A plan of the proposed route for the railway line to Sutton from Aston was produced in 1858. The line passed mostly through fields, and no houses would need to be demolished when the line was built, but even so there were some awkward spots. The line would cross Chester Road where it does now, but how to cross Green Lanes? At that time Green Lanes joined Chester Road to the west of the present bridge - in fact, Marston Road is on the line of the old Green Lanes.
The problem seemed to be solved by a diversion of Green Lanes into Little Green Lanes, which would be crossed by a bridge at its junction with the old Green Lanes. But this line would have crossed the playground of Green Lanes School (opened in 1840); the Corporation Surveyor reported that “it is manifestly impossible for the works to be executed and the school to retain its present position”. The line as built avoided the school by diverting Green Lanes alongside the embankment, leaving its old course to become Marston Road, but this route passed straight through Sheffield’s Farm, which had to be demolished.
John Sheffield had been the farmer here in 1824, as tenant of the landowner F.B.Hackett. Most of Hackett’s lands were to the north-east of Sutton, so he exchanged Sheffields Farm for some Corporation property in Little Sutton - in 1860 Mary Sheffield was the farmer, renting her forty acres from the Warden and Society. By 1860 it seemed likely that the area would become building land, so the farm was no great loss, although it was another forty years before Sheffield Road and Marston Road were fully developed.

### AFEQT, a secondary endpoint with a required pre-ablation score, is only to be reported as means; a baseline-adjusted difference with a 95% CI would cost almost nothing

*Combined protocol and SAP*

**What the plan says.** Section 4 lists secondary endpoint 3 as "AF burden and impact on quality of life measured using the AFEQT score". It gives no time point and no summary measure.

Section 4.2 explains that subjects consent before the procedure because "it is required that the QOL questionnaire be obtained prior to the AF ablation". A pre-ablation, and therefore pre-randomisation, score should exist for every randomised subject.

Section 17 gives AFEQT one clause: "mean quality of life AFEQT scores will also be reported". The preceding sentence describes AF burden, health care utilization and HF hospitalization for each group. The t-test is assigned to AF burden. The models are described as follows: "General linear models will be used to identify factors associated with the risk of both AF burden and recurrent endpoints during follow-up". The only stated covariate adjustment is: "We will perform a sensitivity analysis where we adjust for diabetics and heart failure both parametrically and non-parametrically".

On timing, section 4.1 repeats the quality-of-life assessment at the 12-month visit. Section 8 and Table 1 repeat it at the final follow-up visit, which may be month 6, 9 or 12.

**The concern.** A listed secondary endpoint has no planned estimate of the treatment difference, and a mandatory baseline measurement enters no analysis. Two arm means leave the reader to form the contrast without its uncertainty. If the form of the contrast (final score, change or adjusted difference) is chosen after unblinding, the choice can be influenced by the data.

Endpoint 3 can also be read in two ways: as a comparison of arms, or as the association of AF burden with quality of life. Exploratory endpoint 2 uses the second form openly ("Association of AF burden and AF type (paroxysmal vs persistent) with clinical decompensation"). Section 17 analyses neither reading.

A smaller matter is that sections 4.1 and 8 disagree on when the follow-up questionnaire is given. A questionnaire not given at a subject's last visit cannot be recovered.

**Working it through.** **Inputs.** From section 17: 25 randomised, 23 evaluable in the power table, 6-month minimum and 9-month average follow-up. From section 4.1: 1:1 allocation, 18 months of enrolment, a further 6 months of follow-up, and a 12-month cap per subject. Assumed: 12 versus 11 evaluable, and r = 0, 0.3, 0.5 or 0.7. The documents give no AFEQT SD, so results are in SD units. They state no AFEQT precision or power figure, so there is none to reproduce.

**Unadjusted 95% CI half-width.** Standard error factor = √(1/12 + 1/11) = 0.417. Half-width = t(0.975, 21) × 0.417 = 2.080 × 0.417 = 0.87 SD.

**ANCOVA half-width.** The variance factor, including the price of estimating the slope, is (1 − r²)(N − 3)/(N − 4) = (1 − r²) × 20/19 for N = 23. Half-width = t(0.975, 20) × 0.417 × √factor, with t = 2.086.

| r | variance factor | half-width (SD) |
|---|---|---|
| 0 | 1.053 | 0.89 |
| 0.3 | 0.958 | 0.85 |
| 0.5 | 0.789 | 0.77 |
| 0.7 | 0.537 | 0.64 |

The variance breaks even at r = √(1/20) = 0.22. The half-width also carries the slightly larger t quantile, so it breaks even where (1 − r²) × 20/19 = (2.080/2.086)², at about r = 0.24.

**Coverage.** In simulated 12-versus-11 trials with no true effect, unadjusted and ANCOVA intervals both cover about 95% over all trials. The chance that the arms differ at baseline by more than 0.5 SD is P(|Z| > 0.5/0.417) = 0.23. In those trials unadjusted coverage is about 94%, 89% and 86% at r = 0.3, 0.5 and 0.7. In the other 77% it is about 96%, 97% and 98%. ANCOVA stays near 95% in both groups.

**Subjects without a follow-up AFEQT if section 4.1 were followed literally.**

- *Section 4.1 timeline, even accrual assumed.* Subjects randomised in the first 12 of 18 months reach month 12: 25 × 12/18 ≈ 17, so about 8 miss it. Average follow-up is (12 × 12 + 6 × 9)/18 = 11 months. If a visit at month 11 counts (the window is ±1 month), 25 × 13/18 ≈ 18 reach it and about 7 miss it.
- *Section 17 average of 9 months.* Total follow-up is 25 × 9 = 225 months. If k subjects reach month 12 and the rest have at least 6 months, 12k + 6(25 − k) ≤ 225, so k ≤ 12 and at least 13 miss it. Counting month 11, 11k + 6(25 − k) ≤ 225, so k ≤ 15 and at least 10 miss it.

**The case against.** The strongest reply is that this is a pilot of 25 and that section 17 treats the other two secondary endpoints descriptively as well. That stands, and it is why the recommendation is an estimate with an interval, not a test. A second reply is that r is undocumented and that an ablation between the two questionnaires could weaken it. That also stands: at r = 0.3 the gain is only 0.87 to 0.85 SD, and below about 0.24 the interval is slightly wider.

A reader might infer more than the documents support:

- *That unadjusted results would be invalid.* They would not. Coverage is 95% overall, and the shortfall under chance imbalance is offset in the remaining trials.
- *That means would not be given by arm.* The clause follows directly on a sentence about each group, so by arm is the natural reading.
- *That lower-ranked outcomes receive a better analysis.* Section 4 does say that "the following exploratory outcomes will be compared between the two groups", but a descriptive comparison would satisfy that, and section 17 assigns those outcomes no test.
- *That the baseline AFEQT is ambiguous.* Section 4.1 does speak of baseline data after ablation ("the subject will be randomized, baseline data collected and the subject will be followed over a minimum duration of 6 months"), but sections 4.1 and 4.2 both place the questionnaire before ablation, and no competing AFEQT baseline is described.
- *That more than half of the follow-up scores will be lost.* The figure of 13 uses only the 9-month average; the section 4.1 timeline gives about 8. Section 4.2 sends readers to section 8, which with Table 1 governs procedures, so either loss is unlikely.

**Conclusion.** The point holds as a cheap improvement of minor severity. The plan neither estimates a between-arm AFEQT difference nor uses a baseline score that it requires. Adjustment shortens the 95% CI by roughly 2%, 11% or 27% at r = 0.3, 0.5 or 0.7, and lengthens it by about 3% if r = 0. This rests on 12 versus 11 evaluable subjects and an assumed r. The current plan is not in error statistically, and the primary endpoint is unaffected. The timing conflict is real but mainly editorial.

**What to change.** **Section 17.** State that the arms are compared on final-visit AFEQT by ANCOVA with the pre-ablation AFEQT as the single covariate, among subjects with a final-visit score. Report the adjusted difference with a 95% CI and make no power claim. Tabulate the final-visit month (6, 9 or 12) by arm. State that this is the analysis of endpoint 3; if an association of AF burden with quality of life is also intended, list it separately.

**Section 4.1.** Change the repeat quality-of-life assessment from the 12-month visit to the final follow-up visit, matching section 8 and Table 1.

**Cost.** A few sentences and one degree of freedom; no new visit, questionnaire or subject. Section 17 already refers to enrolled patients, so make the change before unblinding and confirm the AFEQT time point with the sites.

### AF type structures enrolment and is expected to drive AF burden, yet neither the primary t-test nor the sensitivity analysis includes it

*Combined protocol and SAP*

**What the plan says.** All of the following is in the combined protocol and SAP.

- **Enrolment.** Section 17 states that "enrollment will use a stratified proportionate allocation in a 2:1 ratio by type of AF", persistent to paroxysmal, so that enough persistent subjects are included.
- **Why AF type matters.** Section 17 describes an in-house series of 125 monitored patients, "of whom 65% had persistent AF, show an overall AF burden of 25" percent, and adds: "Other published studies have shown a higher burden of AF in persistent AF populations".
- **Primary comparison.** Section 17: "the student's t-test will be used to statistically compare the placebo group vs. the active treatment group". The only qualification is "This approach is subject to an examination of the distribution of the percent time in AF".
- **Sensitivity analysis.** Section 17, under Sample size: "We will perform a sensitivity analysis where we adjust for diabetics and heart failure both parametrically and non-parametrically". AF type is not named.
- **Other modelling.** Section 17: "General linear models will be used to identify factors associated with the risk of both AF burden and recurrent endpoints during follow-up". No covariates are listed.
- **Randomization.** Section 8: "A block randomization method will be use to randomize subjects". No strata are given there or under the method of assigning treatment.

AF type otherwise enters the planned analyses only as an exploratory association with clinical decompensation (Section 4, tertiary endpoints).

The rapid development of Chester Road was not anticipated by the railway promoters. When the London and North-Western Railway Company opened their Sutton branch in 1862, there was no station at Chester Road. The company soon recognised the demand for a station, and managed to squeeze one in on top of the embankment, and Chester Road station opened in December 1863.